There’s an urban legend that at one stage the United States was a single vote away from making German its official language. A history lecturer brought it to my attention, asking his students whether a Deutsch-sprechende superpower might convey a different impression on the world stage. Anglophone America may give us occasional qualms about cultural dominance or economic hegemony, but imagine the PR image a German-speaking American President would have in the minds of a post-World War II world. Such is the power of language, and our subjective individual and cultural associations.
We needn’t look at other languages to find potent examples of linguistic oddities in our own lives. While the world of management has suffered its fair share of mockery over the use of jargon like “deliverables”, “competencies” and the use of “action” as a verb, other, far more commonplace, terms have slipped under the radar, terms that are, by turns, insidious, offensive, pompous, and demeaning.
Take ‘manager’ for example. We’ve all known good managers and bad managers, but what about ‘manager’ in principle? It turns out that ‘manage’ is quite an old word, derived from the Italian maneggiare meaning, of course, to handle a horse. Coming from the Latin manus for ‘hand’, your manager is, so to speak, your handler. ‘Management’ is, as many of us have surely long suspected, a polite way of telling people to their face that, like an unruly horse, they need a firm, confident hand to break them in.
Take a look at the following instructions on ‘How to get a horse under control’. In most instances, we could simply replace ‘horse’ with ‘employee’ and ‘riding’ with ‘working’, and repackage it as a management education program covering everything from interpersonal communication and working in a team, to Occupational Health and Safety guidelines. It would look something like this:
“Try changing the way you are controlling the employee. Remember, every employee is different. If you usually work an employee that needs strong cues and you have gotten in the habit of practically kicking to make him speed up, consider that this employee may not need such an aggressive kick. Try using softer aids and don’t pull so hard on his mouth.”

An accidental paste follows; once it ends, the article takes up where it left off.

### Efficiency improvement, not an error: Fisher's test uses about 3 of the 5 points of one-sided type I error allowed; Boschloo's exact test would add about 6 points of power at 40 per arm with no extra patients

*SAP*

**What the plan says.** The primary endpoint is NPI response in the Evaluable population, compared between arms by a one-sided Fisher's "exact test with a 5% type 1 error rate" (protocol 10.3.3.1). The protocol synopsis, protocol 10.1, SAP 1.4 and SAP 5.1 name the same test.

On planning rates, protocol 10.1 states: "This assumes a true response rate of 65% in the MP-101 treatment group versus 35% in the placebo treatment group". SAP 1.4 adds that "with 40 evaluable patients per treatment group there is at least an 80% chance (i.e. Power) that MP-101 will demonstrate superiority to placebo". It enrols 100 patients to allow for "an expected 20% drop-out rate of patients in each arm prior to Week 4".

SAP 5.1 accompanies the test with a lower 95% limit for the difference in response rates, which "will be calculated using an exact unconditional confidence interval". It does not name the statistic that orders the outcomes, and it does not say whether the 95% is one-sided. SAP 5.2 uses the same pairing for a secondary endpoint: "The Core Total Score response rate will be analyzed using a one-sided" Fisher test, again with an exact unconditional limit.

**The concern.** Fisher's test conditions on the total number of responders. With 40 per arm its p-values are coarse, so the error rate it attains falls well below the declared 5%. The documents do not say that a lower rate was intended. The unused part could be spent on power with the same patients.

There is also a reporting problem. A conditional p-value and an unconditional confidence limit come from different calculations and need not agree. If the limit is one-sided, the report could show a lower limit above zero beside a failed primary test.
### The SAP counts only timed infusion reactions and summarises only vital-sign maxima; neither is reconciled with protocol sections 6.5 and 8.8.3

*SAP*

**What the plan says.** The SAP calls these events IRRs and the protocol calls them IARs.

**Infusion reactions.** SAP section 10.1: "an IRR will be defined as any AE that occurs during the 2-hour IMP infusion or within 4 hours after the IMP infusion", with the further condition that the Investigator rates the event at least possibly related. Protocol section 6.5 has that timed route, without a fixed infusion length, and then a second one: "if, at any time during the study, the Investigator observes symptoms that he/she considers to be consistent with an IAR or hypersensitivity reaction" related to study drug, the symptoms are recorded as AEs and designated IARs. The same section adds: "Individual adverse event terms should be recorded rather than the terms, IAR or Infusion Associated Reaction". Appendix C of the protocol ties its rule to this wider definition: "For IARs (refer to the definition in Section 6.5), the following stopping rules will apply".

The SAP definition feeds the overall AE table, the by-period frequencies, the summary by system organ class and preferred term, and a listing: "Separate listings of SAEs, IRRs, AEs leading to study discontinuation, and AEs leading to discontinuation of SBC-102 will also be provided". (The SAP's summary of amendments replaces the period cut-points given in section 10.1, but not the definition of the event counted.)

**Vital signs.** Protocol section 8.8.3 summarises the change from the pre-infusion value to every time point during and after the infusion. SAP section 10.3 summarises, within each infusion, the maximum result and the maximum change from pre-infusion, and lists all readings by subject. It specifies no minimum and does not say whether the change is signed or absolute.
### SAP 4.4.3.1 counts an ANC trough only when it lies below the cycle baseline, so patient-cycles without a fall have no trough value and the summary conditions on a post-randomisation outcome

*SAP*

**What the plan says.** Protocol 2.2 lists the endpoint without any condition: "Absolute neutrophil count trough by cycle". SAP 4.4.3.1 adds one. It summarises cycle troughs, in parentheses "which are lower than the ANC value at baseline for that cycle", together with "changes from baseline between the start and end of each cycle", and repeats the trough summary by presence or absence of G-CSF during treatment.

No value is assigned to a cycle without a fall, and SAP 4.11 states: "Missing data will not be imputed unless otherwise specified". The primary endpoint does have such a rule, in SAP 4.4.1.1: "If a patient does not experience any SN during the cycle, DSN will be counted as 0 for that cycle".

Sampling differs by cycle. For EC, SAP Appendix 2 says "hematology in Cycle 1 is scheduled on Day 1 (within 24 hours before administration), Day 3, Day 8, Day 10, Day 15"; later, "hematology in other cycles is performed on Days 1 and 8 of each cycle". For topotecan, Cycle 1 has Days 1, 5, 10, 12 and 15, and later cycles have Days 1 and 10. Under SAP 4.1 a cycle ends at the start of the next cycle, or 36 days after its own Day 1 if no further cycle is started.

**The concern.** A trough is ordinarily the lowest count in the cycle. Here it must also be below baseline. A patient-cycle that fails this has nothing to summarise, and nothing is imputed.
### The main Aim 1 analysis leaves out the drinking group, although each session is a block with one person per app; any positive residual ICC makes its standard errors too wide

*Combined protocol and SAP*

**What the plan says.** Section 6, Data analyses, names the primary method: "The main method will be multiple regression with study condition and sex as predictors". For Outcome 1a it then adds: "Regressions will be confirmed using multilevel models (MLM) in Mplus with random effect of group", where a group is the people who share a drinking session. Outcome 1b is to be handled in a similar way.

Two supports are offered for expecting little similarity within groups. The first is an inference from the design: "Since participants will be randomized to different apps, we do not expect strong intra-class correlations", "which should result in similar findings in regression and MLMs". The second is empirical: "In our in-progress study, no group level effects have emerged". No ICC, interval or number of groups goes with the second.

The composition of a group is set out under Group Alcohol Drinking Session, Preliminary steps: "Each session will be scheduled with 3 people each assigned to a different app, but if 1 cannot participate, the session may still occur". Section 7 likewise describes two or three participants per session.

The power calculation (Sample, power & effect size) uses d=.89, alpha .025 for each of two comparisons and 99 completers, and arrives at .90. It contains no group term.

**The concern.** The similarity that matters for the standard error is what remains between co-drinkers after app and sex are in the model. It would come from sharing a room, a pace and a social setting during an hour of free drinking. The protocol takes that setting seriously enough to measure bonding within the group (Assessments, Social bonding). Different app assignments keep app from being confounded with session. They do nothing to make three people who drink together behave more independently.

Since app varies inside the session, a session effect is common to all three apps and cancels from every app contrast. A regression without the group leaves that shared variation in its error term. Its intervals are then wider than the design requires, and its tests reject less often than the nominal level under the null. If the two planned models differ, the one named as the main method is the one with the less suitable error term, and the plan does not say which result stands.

‘Officer’ is another commonplace term, with administrative officers, project officers, business development officers, research officers, and of course chief executive officers, all sounding very important with the associations of military or police service. Officer sounds so official.
But the original meaning of ‘officer’ is simply ‘one who holds an office’, and an ‘office’ in turn is merely “a post, an employment to which certain duties are attached”. As ridiculous as it sounds, an officer is therefore just a person “employed with certain duties”, which, the last time I checked, included everyone with a job.
Technically we’re all officers, which ought to mean the term is redundant, like if everyone on earth had the same surname. Yet ‘officer’ serves some value to an organisation, allowing it to attach labels to all the diverse and sometimes pointless roles that emerge within a major business over time. ‘Officer’ turns a task into a title, and it does so with the minimum of linguistic difficulty, in an efficient and streamlined progression from “we need someone to do X” to “let’s hire an X officer”.
So while a research officer could simply be called a ‘researcher’, it would be less fitting to call a project officer a ‘projector’, let alone calling an administration officer an ‘administrator’ – the poor things might get ideas above their station. In an ideal corporate world everyone would have compatible job titles, but alas we must endure instead a dystopia in which Gardeners shoot the breeze with Maintenance Officers, and Chief Executive Officers exchange idle pleasantries with Directors; all because it doesn’t sound right to talk about Gardening Officers or Maintainers, nor Chief Executors and Direction Officers.